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Sheriff Bouchard Addresses Heroin Deaths (video)

Sheriff Bouchard Addresses Heroin Deaths (video)Judy_Palmer30years

(Crystal A. Proxmire, Aug. 24, 2014)

Reports of heroin overdoses and deaths have spiked in the last year to two years, says Oakland County Sheriff Mike Bouchard. In a recent interview Bouchard spoke with The Oakland County 115 News Hub about the alarming trend, and what his office and the public can do to combat it.

“It’s up dramatically but not just Oakland County,” Bouchard said. “It’s not an isolated thing. It’s up nationally. It’s up across the state and it’s up across the country.” He said that what the community is facing is a reduction in cost of the drug, and an increase in the potency.

“That confluence of two factors have led to more usage and more deaths.”

The numbers for heroin deaths are not specific, because often there can be other substances in a person’s system, Street-Eatzz-Adincluding prescription opiates, alcohol, or whatever the heroin may have been mixed with. Bouchard explained that because there is no regulation, people who buy heroin have no idea how strong it is or what else they may be putting into their bodies.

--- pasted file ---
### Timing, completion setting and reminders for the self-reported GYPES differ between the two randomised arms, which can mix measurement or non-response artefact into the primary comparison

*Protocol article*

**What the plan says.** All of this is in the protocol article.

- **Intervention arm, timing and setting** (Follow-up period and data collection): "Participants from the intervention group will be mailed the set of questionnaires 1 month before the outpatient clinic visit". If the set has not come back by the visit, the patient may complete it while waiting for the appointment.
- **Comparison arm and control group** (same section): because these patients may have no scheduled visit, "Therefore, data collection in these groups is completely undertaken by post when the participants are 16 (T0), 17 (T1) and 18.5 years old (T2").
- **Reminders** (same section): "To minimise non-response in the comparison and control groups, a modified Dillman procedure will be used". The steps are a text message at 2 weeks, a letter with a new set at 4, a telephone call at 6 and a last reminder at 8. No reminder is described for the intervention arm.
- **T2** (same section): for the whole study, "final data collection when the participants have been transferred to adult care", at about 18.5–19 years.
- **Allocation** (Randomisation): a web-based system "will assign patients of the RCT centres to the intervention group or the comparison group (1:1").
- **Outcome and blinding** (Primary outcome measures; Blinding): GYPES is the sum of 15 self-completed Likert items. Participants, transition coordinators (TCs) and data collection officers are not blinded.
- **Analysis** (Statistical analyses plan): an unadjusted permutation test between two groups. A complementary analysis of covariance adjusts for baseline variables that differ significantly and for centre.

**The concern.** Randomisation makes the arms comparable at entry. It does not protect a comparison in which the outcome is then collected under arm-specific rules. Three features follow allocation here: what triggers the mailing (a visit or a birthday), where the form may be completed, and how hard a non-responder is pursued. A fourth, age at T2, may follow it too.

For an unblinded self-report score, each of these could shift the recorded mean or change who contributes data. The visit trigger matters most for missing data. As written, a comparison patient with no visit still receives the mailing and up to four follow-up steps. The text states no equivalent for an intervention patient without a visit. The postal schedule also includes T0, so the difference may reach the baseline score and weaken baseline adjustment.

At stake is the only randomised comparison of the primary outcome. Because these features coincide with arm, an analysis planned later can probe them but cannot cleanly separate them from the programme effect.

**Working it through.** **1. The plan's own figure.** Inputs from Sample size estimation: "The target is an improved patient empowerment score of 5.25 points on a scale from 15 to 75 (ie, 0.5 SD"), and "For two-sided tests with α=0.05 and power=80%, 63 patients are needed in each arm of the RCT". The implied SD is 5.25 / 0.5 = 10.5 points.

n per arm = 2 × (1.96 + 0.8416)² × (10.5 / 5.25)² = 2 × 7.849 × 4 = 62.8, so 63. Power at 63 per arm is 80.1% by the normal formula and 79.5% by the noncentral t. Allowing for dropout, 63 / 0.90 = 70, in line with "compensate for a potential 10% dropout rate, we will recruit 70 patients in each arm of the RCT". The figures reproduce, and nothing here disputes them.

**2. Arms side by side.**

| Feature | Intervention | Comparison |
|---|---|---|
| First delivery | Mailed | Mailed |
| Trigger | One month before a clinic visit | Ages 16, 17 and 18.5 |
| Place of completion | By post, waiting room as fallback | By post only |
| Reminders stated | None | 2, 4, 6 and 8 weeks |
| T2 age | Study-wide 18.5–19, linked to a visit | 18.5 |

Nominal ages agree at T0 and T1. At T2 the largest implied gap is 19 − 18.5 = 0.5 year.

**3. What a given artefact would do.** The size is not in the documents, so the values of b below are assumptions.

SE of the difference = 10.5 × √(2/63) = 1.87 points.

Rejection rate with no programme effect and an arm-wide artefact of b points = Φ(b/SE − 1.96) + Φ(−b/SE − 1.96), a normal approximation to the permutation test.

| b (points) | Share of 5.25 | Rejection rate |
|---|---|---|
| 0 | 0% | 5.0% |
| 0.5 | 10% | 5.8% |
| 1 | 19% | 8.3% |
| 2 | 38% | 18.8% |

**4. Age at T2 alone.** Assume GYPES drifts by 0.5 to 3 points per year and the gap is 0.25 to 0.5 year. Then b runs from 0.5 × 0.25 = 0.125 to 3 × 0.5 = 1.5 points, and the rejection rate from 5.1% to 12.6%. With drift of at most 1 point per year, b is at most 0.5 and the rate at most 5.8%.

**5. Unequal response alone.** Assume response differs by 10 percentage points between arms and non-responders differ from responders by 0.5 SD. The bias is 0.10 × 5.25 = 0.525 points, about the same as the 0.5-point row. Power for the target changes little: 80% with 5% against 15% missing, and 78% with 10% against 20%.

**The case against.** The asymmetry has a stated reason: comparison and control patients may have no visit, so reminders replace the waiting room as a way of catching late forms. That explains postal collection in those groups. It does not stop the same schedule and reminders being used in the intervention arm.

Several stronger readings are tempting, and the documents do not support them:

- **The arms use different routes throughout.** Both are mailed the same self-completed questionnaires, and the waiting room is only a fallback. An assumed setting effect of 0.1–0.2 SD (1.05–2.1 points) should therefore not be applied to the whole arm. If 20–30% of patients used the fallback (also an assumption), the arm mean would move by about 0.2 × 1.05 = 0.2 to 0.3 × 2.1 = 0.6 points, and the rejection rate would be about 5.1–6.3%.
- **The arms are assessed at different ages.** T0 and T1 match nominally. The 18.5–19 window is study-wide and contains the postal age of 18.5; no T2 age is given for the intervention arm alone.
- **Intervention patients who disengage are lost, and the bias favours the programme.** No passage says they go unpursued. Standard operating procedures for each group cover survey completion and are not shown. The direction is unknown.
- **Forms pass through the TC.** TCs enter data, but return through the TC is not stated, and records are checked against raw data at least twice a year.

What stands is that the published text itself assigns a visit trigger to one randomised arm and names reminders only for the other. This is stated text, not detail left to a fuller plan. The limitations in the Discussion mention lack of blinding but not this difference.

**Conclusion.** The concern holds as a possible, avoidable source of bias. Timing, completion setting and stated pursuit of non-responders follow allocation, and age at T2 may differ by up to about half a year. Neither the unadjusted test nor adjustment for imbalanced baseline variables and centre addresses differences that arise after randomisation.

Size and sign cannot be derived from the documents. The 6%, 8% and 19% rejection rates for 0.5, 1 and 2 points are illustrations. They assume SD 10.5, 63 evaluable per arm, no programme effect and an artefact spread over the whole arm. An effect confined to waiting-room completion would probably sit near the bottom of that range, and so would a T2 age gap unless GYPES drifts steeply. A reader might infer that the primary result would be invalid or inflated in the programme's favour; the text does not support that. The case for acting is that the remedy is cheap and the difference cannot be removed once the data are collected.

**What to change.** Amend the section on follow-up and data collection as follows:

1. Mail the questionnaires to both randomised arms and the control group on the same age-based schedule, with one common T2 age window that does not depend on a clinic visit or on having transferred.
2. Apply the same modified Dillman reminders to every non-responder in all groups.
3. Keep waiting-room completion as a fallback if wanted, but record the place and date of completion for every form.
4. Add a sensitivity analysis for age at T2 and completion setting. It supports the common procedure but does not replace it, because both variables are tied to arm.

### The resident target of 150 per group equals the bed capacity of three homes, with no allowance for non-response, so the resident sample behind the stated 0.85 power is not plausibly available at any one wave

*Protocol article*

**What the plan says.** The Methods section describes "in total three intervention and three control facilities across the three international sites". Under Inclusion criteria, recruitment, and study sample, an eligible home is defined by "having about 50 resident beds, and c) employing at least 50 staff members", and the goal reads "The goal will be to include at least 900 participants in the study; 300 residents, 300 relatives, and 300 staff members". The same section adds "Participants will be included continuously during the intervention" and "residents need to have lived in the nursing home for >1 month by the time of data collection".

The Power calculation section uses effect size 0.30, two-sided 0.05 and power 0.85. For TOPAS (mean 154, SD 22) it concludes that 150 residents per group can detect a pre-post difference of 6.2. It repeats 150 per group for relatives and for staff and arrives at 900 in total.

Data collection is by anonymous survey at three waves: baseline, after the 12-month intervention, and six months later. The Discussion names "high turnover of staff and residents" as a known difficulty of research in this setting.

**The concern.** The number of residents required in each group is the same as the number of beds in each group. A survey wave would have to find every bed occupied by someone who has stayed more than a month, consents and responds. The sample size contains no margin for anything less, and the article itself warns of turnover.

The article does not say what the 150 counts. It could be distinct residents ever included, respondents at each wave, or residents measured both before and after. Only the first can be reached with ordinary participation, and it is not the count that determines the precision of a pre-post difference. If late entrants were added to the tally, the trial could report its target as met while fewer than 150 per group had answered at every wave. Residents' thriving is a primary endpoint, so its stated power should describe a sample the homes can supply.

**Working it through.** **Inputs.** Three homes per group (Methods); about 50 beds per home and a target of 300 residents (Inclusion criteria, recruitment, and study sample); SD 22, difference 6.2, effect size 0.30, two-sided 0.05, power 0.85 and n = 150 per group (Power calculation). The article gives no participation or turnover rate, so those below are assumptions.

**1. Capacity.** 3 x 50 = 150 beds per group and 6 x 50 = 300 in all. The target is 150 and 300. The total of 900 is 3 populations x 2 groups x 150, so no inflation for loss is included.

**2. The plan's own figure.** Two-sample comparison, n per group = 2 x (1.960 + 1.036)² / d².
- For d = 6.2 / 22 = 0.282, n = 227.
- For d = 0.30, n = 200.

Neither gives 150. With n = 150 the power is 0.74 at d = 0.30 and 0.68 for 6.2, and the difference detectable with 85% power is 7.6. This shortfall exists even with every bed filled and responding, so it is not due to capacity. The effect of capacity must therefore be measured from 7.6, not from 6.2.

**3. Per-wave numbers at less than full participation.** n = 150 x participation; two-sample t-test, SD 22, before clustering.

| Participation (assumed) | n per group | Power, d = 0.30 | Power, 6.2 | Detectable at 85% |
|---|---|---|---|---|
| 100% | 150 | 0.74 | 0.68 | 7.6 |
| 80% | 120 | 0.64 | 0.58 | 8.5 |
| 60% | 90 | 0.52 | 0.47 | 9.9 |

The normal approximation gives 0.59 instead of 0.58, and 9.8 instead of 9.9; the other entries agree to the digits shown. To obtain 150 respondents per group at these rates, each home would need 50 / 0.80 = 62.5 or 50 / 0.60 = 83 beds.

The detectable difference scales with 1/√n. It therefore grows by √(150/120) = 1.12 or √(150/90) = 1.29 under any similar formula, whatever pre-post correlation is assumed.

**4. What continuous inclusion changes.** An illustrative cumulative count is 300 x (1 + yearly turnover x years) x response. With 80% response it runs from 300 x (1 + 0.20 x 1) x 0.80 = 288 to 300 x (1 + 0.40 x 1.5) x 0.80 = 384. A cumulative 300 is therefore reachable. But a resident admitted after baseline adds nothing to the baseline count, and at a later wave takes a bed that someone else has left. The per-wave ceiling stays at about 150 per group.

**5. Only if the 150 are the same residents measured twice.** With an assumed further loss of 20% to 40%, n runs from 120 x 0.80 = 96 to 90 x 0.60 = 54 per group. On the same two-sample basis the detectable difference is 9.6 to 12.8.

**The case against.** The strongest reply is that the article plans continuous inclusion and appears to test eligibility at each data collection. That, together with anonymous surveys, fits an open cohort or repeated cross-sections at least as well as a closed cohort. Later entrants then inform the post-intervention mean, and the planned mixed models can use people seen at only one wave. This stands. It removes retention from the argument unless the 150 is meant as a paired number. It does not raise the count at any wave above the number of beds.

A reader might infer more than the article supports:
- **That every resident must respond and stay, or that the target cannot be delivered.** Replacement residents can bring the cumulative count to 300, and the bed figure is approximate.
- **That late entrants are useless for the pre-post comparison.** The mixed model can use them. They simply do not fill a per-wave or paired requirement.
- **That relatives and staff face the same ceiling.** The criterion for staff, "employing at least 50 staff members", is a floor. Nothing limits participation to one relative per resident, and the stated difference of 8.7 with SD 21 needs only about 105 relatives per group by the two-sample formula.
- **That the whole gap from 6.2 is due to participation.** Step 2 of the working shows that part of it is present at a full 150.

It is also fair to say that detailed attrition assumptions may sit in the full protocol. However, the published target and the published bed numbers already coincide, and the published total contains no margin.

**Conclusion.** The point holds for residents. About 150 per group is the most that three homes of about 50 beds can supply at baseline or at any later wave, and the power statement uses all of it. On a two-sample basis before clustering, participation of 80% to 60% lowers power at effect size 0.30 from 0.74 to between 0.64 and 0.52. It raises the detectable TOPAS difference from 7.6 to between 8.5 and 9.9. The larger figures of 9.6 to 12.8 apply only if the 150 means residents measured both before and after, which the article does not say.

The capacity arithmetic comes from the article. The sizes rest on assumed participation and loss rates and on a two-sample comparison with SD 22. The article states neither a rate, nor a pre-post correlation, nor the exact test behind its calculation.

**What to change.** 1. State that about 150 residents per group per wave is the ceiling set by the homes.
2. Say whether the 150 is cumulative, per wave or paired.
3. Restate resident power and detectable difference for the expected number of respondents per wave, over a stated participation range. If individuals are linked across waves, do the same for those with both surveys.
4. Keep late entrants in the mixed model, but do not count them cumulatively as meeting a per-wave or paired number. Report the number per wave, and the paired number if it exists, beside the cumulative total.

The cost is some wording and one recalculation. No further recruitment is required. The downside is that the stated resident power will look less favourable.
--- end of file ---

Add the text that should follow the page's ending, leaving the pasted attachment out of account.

When asked what parents or concerned loved ones can do if they suspect someone is using heroin, Bouchard said “It may not be heroin. It might be depression. It might be other kinds of drugs. It might be bullying. Whatever it is, if you see dramatic change in someone’s behavior, get involved. Let them know you care, and don’t take no for an answer because sometimes this happens very slow, but more often than not it may develop very quickly if you don’t have some kind of intervention, some kind of supportive role.”sidebar01sponsor

He also cautioned people about thinking this could not happen to them or their families. “Drugs affect everyone. I want to be clear about that. This is an equal opportunity punisher. It’s not bad communities, bad kids, or any of that stuff. It’s very often good kids, in good communities with good parents, good schools and just one wrong turn. And so it’s a very concerning, very deadly situation.”

Bouchard also spoke about the need for people to call for help when a potential overdose occurs, the origins of the drugs, and the steps his office is taking to intercept heroin and warn people about its danger. View the entire interview above or at

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